If you wanna use teaching online to make some money on the side while traveling as a tourist, then you’ll be happy to hear that Japan has fast and affordable wifi. All hotels and ryokan usually have free wifi, and you can buy data-only sim cards at the airport. 

    Osaka Book a Local Friend

    How to Find a Job in Japan

    Luckily, the market for English teachers in Japan is MASSIVE. This means that finding a job yourself shouldn’t be too difficult, but there are also a few fantastic programs/groups (mentioned earlier) that you can sign up with. The main two are Interac and JET, and these are highly popular and are legitimate groups! Most people organize their job placements before arriving in Japan as this is a lot easier. 

    Go with Global Work and Travel

    Global Work and Travel is an Australian based travel agency that provides guided programs for travellers wanting to combine their passion for work and exploring a new country. The packages normally come with assistance with visa requirements, connections to local businesses, accommodation search and job interviews. Some products even come with flights and basic medical insurance, a 24/7 Emergency line and payment plans.

    For Japan, you’ll start with a 4 week online TEFL course, where you’ll also receive your certificate. Once you’ve completed the course, finding a job will be a breeze. Global Work and Travel has partnered with exclusive local schools around Japan where you’re guaranteed a position as an English teacher. There are opportunities in Tokyo, Osaka and a variety of other towns and cities. They’ll plan and organise all the surrounding logistics, the 24/7 emergency support team is always on standby, and their in-country partner will guide you throughout the entire journey and answer all of your questions.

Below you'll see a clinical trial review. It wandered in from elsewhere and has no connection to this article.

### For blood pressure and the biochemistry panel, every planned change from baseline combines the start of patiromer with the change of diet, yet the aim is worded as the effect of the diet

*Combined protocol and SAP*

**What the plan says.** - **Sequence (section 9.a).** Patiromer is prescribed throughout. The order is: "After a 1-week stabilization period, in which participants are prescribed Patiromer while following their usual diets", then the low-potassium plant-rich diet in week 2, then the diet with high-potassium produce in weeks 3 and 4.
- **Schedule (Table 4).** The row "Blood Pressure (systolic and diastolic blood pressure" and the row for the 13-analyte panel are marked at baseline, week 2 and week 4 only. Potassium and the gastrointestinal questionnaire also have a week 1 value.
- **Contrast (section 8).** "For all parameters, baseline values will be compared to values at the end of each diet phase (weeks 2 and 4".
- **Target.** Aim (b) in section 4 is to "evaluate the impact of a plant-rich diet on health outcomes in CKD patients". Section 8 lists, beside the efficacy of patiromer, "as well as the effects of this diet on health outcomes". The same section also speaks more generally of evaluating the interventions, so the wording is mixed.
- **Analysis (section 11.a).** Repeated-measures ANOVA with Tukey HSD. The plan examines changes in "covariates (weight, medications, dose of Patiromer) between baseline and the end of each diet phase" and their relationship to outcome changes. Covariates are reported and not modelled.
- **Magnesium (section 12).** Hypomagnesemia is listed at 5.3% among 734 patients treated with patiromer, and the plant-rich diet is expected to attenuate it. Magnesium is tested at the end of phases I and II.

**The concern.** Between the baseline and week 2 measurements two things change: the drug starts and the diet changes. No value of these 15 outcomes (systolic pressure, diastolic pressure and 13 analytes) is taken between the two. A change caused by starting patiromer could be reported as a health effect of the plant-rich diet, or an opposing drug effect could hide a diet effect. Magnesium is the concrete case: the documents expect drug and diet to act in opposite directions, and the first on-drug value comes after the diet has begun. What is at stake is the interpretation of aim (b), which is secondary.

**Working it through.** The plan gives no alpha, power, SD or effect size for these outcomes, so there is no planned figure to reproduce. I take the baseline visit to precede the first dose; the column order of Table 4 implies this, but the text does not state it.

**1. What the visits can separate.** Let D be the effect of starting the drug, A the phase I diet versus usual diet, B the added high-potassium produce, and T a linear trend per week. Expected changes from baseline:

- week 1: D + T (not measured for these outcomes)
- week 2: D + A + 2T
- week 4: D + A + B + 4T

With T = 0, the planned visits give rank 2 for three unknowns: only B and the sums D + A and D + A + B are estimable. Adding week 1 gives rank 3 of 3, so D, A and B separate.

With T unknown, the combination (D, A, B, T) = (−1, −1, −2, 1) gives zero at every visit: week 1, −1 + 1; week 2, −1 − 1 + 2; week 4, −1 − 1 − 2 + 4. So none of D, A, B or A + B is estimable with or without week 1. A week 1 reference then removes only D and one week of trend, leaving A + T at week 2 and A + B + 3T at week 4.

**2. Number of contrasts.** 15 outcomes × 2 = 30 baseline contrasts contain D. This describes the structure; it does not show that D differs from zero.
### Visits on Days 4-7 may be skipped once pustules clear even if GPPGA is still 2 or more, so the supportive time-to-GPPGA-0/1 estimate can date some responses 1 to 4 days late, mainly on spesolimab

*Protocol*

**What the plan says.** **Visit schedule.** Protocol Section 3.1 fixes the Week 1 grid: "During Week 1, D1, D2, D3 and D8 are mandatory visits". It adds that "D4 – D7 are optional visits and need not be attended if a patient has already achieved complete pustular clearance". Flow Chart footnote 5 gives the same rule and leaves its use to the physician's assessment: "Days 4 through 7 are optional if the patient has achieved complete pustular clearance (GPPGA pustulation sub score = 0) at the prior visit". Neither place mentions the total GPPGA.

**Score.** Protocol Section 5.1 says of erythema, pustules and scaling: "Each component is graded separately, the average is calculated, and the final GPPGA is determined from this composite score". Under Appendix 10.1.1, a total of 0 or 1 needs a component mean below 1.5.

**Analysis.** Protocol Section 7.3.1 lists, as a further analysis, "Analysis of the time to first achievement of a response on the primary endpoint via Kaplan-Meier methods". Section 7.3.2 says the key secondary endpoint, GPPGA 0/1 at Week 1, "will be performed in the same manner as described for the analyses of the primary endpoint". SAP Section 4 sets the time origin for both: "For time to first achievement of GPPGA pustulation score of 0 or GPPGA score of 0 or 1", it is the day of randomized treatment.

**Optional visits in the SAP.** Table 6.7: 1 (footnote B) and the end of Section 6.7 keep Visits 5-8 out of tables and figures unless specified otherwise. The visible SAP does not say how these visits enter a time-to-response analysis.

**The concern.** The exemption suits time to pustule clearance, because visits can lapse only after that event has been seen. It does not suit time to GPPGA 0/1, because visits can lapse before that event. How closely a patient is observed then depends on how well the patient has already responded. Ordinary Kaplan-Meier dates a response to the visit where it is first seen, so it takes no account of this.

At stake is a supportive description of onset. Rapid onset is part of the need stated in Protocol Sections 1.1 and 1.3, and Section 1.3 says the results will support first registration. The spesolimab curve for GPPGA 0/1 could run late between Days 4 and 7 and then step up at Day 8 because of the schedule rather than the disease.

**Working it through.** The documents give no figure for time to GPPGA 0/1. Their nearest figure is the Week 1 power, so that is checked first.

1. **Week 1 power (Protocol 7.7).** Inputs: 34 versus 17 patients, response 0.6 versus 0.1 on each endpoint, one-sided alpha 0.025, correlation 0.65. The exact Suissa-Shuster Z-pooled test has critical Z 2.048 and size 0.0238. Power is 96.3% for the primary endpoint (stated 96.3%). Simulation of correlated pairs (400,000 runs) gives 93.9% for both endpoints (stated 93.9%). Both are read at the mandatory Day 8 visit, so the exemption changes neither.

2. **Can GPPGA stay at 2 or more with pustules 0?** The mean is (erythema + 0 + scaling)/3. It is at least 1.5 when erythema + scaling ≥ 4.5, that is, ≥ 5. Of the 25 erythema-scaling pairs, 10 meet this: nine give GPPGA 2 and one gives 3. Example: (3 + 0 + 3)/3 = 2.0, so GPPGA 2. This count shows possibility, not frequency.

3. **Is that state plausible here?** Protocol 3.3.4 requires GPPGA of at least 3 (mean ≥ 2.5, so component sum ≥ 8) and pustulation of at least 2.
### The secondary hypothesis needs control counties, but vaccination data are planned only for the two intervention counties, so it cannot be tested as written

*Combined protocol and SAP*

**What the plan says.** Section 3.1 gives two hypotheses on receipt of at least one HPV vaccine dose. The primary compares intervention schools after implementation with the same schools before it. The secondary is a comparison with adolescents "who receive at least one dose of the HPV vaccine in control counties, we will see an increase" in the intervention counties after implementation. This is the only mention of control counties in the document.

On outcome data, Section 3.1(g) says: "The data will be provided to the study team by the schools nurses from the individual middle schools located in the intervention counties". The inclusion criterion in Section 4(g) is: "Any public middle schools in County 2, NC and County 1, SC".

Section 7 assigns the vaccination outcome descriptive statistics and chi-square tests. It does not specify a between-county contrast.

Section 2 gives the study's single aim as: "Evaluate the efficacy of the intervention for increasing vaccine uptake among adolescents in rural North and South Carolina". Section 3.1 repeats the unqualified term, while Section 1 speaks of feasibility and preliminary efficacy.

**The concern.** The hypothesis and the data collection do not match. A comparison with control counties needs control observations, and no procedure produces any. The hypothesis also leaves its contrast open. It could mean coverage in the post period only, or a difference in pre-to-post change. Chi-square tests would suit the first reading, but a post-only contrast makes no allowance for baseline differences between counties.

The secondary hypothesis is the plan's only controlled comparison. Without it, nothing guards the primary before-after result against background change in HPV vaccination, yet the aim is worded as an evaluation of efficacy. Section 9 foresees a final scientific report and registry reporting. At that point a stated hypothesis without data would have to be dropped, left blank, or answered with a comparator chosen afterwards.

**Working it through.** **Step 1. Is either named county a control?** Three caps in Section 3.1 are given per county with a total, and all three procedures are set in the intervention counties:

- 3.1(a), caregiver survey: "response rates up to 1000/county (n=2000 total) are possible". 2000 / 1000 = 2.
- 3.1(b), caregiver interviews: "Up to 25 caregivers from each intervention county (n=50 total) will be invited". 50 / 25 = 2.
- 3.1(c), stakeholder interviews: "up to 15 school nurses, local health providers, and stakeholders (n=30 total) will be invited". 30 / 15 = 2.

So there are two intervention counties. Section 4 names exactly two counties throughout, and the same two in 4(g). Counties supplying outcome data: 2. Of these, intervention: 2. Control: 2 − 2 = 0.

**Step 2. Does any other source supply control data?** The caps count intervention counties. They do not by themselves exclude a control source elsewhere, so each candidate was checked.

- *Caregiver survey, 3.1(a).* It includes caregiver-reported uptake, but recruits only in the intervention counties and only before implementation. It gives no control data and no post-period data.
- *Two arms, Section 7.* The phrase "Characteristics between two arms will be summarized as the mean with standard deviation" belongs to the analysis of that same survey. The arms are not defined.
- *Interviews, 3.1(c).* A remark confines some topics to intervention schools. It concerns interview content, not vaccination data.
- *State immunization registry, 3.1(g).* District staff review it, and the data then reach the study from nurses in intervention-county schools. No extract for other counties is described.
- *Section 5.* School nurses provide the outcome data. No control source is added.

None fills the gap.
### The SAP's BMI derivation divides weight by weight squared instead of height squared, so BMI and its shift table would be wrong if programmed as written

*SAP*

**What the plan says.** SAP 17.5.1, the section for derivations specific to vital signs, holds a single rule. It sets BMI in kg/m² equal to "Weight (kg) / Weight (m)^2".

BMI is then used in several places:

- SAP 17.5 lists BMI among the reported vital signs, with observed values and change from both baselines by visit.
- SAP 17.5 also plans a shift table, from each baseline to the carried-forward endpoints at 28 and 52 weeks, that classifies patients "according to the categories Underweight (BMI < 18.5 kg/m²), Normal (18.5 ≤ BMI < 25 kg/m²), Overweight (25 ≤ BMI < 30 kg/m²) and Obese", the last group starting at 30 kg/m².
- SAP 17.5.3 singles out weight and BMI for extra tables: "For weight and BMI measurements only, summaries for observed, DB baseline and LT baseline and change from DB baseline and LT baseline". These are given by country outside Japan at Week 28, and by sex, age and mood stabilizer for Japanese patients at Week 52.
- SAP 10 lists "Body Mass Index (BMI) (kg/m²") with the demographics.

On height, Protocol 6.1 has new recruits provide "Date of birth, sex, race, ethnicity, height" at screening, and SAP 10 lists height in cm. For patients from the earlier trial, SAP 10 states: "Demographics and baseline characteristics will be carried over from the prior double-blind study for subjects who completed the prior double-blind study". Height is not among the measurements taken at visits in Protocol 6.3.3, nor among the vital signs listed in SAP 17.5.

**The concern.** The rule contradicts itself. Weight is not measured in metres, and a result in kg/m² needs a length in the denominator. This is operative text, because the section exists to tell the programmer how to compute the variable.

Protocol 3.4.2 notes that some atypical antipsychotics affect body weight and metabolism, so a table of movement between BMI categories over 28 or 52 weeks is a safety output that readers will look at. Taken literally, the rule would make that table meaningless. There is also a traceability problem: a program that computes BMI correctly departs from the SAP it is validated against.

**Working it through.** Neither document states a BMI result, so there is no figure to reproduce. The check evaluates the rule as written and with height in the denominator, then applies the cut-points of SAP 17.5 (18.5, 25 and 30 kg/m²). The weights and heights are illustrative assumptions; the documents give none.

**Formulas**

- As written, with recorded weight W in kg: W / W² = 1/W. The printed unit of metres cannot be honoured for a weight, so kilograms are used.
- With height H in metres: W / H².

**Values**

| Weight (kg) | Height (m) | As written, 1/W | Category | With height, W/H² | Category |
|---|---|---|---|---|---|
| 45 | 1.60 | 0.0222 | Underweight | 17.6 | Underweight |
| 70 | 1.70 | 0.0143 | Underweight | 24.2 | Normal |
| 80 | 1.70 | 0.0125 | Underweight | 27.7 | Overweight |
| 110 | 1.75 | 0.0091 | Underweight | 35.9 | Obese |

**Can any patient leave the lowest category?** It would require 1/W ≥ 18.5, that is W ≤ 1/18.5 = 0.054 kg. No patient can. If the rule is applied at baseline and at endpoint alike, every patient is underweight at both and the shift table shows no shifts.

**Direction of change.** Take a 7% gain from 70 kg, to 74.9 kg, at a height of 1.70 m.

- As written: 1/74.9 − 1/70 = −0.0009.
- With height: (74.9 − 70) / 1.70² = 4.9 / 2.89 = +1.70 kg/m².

In order to qualify for this program, you’ll need to have a Bachelor’s Degree in any field and a laptop that you can take with you.


    Interac is great, they will give you support from the time your application is accepted, give you a free online course in beginner Japanese, arrange housing for you, help you move in, and help you set up a bank account. If you’re feeling a bit nervous about moving to a new country, you can rest assured they’ll make it a smooth process. 

    The whole application process is really straightforward too, simply head to their website and fill out an application. If your application is accepted then expect a phone interview, then possibly an in-person seminar or interview with a grammar test. In the U.S., U.K., Canada, Jamaica, and Ireland, this is held in a major city. Outside of these countries, you can expect a Skype interview. 

    After this, your documents will be sent to their head office in Tokyo, you’ll be given an offer of employment (if you’re successful), you accept the offer, wait for your visa and placement start date, then head on over to Japan and Bob’s your uncle! 


    The JET program is another way to get into teaching with most of the hassle of moving (visas, housing arrangements, etc.) sorted out for you, they even cover your flights. JET employees also get automatically given three types of insurance and very generous vacation days. 

    All this being said, the application process for JET can be LONG, you don’t get to be picky about where your placement is (you will most likely be put somewhere rural), and since the program is government-run, expect to be doing all sorts of extra work expected of a “public servant” position.